Day 228 - Feeling the strain

Much like Mash's Thread, I 've stopped for 7.5 months and have suddenly had a mountain of craves and am wobbling to the extreme. It coinsides with job hunting again as contract is due to end - I've had a few interviews and am struggling with panic/nervousness - I am generally quite shy and hated interviews before stopping, however they seem ten times more scary now. What have the long term quitters done to allay nerves where a ciggie used to calm everything down?

14 Replies

  • hey dave

    all i did in scary situations is hit it head on and beat down that trigger thats all it is a new situation you havent came across since quitting

    my most recent was starting college a few weeks ago and i am a year and 4 months quit because i have not encountered this before i had quite a trigger but i am on week 4 of college now and cravings just dont happen

    i thought this is ridiculous i am stronger than this craving and i have come much to far to even consider going back and then i felt week by week the craving just shrunk

    hope this helps you


  • and by the way i think interviews are ridiculous these days i am sure half of it is for there own entertainment at the end of the day when they say why do you want to work here all you want to say is 'to get my wage packet and pay my bills' but you have to go through the palava of saying 'i am a team player, i enjoy working with the general public, i love working all the hours god sends just to line your pockets with profit etc etc '


  • Dave

    The thing to remember is that smoking gives the illusion that it calms you down etc.

    The truth is that it is the 5 mins or so that you take out that calms you down, so when you get to an interview just take an extra 5 mins in your parked car before you go in to gather your thoughts and you will do great.

    Dont let the sneaky nicodemon fool you into believing something that is most defineately not true....

  • hey dave just remember that smoking actually causes stress and only gives the impression of releiving it. if you smoke your heart rate and blood pressure increase and the body goes into fight or flight mode , cos it thinks its under attack, which it is, clever little body. its best to face things head on and ride them. in my experience not smoking makes me more pro-active and focussed. in the old days i would chain smoke my way through anything even remotely stress ful. the more u stress the more u smoke but at the end of the day you have to put the effort in. to get to where your going. these are just smoking triggers which u can beat just like the ones that youve already conquered. it might feel like a situation that absolutely requires a cig to go with it but there is no such situation or reason. Anything can be done just as it is.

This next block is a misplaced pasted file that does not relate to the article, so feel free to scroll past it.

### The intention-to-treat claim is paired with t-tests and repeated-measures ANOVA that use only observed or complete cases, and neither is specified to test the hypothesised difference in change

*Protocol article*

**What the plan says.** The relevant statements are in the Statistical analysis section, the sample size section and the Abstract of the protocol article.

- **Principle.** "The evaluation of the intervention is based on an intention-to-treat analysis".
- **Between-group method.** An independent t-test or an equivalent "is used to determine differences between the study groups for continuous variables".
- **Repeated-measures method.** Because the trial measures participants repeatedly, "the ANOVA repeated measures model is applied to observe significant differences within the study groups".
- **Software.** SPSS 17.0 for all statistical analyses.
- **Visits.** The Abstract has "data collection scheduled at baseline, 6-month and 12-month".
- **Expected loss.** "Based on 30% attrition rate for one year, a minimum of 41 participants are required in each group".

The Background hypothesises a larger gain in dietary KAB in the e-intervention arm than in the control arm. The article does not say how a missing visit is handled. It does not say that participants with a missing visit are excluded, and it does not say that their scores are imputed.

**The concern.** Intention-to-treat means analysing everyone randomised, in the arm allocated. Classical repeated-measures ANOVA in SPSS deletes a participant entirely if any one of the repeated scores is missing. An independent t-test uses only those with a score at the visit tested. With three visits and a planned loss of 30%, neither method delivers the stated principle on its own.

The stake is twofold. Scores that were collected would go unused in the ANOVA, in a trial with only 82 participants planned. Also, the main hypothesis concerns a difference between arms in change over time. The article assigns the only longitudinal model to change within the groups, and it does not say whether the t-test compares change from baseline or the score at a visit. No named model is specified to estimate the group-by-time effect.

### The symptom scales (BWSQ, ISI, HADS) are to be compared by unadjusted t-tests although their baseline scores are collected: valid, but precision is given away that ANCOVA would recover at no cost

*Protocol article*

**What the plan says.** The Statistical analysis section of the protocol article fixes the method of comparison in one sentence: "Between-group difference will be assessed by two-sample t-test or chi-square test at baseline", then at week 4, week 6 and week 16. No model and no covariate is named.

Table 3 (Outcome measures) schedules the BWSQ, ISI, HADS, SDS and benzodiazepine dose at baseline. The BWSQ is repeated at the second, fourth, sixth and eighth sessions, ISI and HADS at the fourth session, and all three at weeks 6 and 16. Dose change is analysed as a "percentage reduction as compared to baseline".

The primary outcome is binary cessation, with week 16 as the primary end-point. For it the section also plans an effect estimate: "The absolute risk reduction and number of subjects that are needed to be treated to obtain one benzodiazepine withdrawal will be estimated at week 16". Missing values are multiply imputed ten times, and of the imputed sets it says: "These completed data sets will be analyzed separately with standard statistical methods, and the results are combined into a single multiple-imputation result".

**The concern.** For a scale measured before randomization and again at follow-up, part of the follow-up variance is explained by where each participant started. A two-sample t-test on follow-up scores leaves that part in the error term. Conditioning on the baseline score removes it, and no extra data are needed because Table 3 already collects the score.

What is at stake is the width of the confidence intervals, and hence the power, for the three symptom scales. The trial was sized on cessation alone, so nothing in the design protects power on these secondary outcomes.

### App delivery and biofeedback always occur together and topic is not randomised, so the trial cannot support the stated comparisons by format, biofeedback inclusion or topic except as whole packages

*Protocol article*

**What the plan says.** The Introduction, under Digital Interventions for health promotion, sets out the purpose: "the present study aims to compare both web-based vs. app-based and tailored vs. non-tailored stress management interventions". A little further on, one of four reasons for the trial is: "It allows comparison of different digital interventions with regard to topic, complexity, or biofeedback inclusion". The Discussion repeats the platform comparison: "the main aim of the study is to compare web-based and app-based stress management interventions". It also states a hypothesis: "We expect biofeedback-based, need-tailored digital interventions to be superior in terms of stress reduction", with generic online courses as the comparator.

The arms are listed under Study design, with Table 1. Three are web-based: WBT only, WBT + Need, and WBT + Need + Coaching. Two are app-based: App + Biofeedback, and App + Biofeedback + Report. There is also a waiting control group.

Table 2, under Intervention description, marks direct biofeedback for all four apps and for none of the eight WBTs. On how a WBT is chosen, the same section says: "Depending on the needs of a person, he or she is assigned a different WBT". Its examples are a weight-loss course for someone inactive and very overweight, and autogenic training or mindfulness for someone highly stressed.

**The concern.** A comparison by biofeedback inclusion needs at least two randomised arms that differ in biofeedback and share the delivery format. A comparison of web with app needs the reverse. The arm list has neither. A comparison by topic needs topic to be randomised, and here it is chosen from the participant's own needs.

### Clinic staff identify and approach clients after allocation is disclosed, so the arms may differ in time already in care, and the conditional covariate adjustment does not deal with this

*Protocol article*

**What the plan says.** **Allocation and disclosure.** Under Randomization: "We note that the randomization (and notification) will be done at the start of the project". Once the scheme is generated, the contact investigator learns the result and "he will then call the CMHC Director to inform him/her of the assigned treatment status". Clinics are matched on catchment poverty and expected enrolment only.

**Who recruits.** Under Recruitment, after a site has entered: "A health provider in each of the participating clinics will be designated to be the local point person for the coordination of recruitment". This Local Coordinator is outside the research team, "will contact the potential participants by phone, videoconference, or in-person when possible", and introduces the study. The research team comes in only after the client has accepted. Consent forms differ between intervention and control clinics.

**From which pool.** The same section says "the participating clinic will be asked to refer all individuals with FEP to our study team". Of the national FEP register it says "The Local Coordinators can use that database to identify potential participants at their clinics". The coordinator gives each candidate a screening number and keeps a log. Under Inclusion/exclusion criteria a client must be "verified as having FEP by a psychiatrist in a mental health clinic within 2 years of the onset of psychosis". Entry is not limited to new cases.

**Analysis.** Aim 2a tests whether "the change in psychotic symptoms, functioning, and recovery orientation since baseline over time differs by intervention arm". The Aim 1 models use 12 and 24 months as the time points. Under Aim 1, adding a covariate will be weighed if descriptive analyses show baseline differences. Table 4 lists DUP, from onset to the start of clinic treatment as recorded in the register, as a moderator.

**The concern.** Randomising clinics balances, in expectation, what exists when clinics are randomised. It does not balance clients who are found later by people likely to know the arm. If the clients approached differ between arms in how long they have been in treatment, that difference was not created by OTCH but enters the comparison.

Mash x

  • I haven't caved (too stubborn!!!), but have never felt as nervous as this ever.

  • I've heard that Day 228 is almost always a tough one, for some reason. Hang in there, Day 229 is almost always a lot easier.

    Okay, just trying to get a little laugh.

    You can handle it! Think of all your experience so far!

  • Heya Dave,

    You're doing great quit buddy! I haven't had to do a job interview or stand up and do a presentation yet at work so you must be going through massive craves having to keep going for interviews. Just think though you really want your interviewers to be able to smell the horrible stench of ciggies that you would smell of if you still smoked. It's very off putting and may decrease your chances of getting a job. No matter how much you would try and hide it you can smell a smoker a mile away...I'd be more nervous that they'd be able to smell that ciggie you'd chuffed away on 10 mins before going in and my mind would be focussed on that and not the interview. Plus like mash says.....smoking increases stress levels by increasing the heart rate etc. Don't be fooled by the nicomonster...his tactics are much more subtle now at 7.5 months quit. Stay with us Dave :)

    P.s Good luck and thinking of you during your interviews

    Lisa x

  • hey dave on the plus side why not use the fact that youve quit to really impress them after all to quit smoking means your a fekking genius with balls of steel, looks great smells great and and is great. someone who is definately a team player , up for the challenge, rose to it everday hes been quit, slain monsters,kept his cool in many a crises and managed to keep his sanity. the jobs yours just dont smoke , you've quit remember!

    Mash x

  • Ha, Mash's post is good...I remember saying that if I ever stopped smoking it would be the hardest thing I'd ever done and it is, it is a MASSIVE achievement to quit and it should be written on everyone's CV !!!